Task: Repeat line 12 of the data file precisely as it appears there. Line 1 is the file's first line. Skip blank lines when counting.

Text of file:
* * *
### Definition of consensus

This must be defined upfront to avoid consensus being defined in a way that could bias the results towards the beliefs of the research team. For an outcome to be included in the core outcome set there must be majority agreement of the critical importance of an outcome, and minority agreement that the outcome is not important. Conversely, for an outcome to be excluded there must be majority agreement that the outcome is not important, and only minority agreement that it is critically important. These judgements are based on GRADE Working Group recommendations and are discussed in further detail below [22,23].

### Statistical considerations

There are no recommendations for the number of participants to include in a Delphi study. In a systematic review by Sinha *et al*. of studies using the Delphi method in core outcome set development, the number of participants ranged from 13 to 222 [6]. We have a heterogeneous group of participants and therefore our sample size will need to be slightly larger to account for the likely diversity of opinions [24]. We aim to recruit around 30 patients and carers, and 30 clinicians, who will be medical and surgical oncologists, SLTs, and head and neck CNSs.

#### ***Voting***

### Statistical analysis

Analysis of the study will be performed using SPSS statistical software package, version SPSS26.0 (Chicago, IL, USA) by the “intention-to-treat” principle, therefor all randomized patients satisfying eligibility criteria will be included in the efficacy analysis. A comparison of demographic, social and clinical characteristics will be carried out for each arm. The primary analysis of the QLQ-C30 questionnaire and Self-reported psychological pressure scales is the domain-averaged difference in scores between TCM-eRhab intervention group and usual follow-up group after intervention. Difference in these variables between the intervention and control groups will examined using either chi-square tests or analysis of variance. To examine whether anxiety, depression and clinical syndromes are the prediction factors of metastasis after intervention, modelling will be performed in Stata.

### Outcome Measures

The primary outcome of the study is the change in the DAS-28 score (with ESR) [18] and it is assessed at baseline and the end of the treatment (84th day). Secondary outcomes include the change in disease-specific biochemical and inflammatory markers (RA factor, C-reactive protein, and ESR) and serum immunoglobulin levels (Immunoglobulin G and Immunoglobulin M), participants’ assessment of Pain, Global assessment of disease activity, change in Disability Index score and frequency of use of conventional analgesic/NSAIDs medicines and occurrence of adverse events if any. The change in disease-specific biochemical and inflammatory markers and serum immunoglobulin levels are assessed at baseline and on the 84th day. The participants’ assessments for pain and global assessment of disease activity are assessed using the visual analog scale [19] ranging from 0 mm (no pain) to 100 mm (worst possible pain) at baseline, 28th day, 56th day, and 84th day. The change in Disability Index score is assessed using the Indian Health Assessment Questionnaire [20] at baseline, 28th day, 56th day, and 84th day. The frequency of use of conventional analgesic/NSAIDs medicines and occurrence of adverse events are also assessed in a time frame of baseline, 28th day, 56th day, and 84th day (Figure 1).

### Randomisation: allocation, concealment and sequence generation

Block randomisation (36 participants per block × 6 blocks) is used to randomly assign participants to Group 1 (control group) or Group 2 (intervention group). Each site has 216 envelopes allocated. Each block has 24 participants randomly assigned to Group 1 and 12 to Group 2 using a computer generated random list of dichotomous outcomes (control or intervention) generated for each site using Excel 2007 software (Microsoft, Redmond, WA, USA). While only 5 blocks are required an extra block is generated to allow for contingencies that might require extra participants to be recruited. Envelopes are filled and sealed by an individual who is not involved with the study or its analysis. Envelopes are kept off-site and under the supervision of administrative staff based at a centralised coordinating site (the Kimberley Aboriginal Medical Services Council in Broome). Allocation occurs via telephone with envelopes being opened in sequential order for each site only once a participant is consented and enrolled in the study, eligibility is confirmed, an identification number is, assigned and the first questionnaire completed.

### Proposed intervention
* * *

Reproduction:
### Proposed intervention